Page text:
A multi-state trade association representing retailers successfully – albeit possibly temporarily – stopped the rescission of a state rule that prohibits liquor stores from operating within a half mile from one another
On January 24th, Judge Stephen Borrello issued an order staying rescission of Michigan’s longstanding “half-mile” rule pending any future court order.
The request came through a Court of Claims filing by the Associated Food & Petroleum Dealers (AFPD), who argued the Michigan Liquor Control Commission’s (MLCC) September vote to lift the 40-year rule despite pending legislation, (SB 501) because MLCC reasoning “is the very epitome of capriciousness.”
“We think we are on solid legal ground,” AFPD attorney Daniel J. McCarthy said Tuesday. “It’s one of those things where the system is not broke. It’s been working for 40 years. It should continue to work for another 40 years.
“There’s no rhyme or reasons for why it’s suddenly being rescinded despite thousands of license holders who have built their livelihood on it,” he added. “It presents a fundamental fairness issue.”
Borrello is expected to hear legal arguments or hold a hearing on the matter in March or April.
According to the 125-page filing, the three-member MLCC attempted to rescind the half-mile rule without notice or public comment in late 2016 through early 2017, but they held public hearings after AFPD sued.
The court filing alleges the public’s concerns, however, “fell on deaf ears.”
The MLCC eventually voted to lift the rule – action that was to take effect January 23rd – following a contentious public comment period where some business owners argued they built or bought their businesses with the expectation other liquor stores could not open within a half-mile. They argued that because Michigan sets minimum liquor prices their ability to compete is already limited.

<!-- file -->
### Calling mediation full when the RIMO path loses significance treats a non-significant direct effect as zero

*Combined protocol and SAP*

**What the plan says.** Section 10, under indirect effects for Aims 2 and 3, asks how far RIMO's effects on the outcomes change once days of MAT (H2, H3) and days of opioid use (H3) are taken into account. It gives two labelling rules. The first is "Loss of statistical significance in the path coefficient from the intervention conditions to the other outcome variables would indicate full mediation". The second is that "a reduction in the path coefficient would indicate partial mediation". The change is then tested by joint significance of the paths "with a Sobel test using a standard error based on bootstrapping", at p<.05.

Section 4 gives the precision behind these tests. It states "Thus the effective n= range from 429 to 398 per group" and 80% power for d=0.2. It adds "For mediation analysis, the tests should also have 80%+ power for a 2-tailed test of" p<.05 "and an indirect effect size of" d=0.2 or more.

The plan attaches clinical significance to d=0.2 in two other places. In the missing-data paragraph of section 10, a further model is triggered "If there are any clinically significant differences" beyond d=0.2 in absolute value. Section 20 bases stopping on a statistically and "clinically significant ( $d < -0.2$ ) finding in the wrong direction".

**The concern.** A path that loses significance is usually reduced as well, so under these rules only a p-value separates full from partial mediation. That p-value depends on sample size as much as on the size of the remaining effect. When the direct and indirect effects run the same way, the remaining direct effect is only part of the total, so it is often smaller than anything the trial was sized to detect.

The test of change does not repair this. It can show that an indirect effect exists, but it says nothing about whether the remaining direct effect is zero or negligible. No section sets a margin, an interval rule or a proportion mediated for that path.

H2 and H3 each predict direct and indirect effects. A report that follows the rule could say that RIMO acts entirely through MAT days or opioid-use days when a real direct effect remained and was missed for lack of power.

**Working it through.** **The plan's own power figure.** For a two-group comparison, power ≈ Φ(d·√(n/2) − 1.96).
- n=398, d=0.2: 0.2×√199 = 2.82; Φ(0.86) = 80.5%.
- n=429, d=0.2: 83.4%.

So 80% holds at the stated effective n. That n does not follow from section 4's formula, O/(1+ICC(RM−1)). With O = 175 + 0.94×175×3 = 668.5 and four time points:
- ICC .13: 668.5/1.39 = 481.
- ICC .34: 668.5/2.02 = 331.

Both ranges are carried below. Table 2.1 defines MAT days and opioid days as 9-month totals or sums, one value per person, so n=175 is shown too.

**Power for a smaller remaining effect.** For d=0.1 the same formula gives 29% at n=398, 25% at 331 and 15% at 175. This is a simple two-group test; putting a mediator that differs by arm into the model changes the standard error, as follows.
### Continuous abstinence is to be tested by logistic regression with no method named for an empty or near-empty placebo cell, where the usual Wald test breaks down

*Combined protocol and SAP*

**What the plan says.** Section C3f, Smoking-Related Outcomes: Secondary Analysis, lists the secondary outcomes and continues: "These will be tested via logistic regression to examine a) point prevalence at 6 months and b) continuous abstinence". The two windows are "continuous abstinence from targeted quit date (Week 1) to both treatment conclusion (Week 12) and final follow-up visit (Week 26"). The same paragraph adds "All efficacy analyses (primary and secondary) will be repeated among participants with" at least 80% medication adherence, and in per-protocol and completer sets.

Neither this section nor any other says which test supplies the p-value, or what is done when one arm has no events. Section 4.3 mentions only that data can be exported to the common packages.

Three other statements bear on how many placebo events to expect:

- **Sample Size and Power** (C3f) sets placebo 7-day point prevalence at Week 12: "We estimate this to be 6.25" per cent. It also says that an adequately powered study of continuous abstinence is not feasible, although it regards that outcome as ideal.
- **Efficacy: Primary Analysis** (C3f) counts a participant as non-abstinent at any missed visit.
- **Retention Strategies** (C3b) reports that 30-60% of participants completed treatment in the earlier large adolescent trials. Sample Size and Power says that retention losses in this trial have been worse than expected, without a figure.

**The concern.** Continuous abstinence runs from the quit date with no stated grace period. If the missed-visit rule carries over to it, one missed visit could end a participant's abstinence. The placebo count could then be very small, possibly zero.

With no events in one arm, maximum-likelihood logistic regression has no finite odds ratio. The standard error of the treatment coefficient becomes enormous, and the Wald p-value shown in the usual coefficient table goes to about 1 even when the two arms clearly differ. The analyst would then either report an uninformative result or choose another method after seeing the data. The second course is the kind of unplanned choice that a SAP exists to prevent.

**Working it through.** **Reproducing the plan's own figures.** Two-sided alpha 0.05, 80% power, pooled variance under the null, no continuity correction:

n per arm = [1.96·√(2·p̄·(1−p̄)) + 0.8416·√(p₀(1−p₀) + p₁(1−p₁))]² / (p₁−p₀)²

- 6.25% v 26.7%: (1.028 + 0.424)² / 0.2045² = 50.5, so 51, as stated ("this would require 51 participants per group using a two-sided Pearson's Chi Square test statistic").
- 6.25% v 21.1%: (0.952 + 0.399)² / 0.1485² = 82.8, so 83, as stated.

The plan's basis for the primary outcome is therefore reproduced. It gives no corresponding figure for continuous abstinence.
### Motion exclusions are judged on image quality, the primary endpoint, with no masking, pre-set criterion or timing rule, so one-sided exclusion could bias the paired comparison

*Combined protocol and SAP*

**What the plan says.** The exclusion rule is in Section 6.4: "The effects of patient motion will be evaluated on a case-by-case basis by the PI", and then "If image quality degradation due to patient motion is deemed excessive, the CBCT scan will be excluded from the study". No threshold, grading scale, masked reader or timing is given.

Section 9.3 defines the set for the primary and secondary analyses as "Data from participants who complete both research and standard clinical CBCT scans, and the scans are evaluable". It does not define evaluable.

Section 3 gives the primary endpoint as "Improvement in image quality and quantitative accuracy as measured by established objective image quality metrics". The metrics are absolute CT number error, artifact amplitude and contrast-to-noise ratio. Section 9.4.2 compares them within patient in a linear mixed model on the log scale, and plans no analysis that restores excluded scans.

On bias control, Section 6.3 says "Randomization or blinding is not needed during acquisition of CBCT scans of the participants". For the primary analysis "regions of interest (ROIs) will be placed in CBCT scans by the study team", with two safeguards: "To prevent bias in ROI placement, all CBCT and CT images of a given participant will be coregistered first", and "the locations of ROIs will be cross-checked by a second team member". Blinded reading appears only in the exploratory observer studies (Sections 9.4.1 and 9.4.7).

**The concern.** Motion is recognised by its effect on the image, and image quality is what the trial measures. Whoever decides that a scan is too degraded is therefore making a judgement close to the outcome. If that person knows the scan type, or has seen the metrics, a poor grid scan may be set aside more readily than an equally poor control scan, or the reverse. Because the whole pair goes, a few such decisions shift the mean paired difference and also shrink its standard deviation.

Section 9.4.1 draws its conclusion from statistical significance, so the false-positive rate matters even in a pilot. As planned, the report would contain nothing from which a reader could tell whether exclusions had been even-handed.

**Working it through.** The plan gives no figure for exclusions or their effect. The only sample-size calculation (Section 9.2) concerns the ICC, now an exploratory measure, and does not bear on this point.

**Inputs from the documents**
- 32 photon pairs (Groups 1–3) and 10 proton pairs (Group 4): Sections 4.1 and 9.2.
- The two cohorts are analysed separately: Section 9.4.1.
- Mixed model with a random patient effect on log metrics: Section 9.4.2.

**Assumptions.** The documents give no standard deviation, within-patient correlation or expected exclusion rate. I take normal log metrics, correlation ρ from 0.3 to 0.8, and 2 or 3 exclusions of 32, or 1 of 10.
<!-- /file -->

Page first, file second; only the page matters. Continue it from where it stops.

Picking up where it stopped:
McCarthy said the MLCC hasn’t articulated reasons why the rule needs to be rescinded, but it had stated in an April 11, 2017 meeting merely that “the rule needs to be rescinded for numerous reasons.”
The commission argued the rule is “protectionist” and anti-competitive.
However, the 2013 commission members defended the half-mile rule, noting it wasn’t discriminatory and treated “all similarly situated licensees and applicants the same.”
The Legislature responded in June with the introduction of Click to add MIRS Bill Hound SB 0501, which codifies the half-mile rule. It passed the Senate 27 to 9 in December, hours after furious liquor store owners flooded a legislative hearing at the Capitol.
The House version was referred to the Committee on Regulatory Reform on December 6th.
McCarthy said he’s been told the house bill has “significant public support” and it is believed the legislation will be signed into law.
AFPD represents thousands of retailers in Michigan, Ohio and surrounding states, according to its website, which notes members include independent supermarkets, convenience stores, petroleum retailers, service stations and specialty food markets.